Yes, it definitely could happen.
The mathematical version of gerrymandering is easily expressed in integer programming, as shown here (for people who like MIPs).
In its simplest version (without geographical considerations and vote uncertainty), the gerrymandering problem amounts to a simple partitionning problem. Let us assume you are a daredevil (there is no voter uncertainty) and want a margin of 1%. You want as many districts as possible with a percentage of voters for party A at 51 %. The number of delegates (districts) from party B has to be minimized.
In algorithmic terms, assuming building a district is like putting voters in big bags of equal size, the optimal solution is given by:
Build districts with 51 % of voters for party A and 49% of voters for party B
When you do not have enough voters for party A, build districts with voters of party B only (and the few )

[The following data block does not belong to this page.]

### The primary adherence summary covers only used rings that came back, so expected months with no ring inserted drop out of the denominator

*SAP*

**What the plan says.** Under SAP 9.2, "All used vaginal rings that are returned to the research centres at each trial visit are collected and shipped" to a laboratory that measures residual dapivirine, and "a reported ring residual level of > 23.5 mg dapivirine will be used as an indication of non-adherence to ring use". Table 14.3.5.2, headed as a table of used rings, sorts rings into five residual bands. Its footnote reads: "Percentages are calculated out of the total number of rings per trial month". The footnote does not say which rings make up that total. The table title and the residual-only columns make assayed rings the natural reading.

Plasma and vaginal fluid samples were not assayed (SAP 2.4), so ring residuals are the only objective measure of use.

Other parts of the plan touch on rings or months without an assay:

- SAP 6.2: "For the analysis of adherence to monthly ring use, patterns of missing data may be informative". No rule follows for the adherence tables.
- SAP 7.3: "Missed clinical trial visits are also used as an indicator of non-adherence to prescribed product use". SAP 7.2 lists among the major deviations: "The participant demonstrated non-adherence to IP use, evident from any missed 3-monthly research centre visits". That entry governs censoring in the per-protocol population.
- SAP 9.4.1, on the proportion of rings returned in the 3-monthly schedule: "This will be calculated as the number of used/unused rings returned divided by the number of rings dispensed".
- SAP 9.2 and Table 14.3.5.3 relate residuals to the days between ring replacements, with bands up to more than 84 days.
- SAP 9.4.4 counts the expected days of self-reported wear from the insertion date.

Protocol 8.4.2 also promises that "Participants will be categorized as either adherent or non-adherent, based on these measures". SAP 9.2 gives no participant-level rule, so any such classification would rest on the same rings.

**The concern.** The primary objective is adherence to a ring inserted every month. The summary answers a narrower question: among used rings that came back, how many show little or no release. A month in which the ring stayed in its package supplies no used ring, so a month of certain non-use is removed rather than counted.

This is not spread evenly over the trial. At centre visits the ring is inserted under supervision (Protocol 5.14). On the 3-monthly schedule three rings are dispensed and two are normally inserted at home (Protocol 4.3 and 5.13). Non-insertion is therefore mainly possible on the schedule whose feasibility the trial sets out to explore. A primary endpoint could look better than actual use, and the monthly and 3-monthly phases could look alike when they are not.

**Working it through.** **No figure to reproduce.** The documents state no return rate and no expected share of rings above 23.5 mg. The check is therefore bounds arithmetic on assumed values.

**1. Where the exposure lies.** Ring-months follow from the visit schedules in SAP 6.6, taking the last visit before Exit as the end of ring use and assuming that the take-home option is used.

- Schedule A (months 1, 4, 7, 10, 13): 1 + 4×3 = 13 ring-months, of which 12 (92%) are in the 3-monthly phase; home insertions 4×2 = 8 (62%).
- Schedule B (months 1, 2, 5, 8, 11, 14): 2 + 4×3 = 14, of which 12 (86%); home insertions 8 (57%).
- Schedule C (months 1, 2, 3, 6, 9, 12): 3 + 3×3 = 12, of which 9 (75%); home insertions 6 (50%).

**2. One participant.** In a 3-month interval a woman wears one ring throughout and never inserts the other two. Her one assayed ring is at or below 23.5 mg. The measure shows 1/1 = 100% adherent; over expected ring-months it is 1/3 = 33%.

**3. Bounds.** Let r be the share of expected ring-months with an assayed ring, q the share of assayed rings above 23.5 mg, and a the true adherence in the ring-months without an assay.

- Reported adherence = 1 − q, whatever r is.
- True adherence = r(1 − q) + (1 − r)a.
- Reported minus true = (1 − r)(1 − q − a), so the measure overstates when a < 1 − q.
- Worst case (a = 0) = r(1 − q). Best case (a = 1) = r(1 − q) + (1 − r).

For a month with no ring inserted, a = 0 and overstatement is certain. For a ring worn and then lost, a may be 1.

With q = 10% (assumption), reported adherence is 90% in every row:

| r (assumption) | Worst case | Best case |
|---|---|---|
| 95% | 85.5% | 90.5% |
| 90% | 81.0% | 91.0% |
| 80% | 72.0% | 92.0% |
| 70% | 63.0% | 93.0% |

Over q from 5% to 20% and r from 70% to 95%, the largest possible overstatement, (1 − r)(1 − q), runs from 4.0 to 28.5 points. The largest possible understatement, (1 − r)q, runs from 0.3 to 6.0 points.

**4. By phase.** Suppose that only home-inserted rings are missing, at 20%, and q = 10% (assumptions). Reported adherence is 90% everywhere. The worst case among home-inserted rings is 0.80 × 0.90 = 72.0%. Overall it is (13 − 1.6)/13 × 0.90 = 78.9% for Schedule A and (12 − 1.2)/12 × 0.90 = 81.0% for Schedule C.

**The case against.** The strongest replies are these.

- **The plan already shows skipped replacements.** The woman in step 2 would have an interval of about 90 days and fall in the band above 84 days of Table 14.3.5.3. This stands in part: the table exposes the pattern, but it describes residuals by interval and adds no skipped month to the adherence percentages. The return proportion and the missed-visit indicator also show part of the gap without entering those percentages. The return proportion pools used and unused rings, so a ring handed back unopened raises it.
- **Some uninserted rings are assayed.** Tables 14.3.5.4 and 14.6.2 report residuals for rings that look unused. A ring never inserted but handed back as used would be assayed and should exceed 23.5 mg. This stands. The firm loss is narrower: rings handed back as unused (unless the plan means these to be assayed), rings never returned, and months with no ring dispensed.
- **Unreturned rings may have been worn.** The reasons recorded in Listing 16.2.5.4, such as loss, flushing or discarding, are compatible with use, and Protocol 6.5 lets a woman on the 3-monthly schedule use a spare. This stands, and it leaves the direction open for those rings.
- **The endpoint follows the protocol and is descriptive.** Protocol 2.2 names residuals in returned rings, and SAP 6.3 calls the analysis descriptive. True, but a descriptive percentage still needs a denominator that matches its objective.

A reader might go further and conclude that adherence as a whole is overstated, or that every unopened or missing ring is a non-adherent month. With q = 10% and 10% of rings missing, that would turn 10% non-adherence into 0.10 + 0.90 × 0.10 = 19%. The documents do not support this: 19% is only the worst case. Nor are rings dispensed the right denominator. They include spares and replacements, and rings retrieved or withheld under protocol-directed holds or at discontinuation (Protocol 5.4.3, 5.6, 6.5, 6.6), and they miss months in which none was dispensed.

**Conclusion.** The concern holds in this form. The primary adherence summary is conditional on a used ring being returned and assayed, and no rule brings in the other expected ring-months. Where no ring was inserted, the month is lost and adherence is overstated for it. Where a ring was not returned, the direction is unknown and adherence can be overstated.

This can give you for instance:
for an area with 51 % (or more) of voters for party A, 100% of delegates for party A
for an area with 25.5 % of voters for party A, 50 % of delegates for party A
and so on.
Now assume party A has a bad term, and 2 % of the voters change their minds and decide to vote for party B. If they are equally distributed between districs, you would end up with 100 % of representatives for party B. Here you have your tidal wave reversal.
In practice, the number of voters who change their minds is more likely to be decribed by a distribution function (I feel like a Rayleigh distribution would describe it well, and be used by most statisticians as a "default" distribution if there is no additional knowledge). But even if the "change of minds" differs between districts, you will have a significant shift. The worst case scenario is if the "change of minds" keeps a "gerrymandered" solution such as described above. In that case, with a minority party A, you will get twice as big a shift in representatives than in opinion change (if 2% of voters change their minds, at least 4% of representatives will be changed).
This answer concerns an "ideally gerrymandered area", politicians are usually more cautious when it comes to this sport. The margins may be larger. I also ignored the fact that districts come in finite number (4 % of representatives does not exist if you have 10 districts for instance)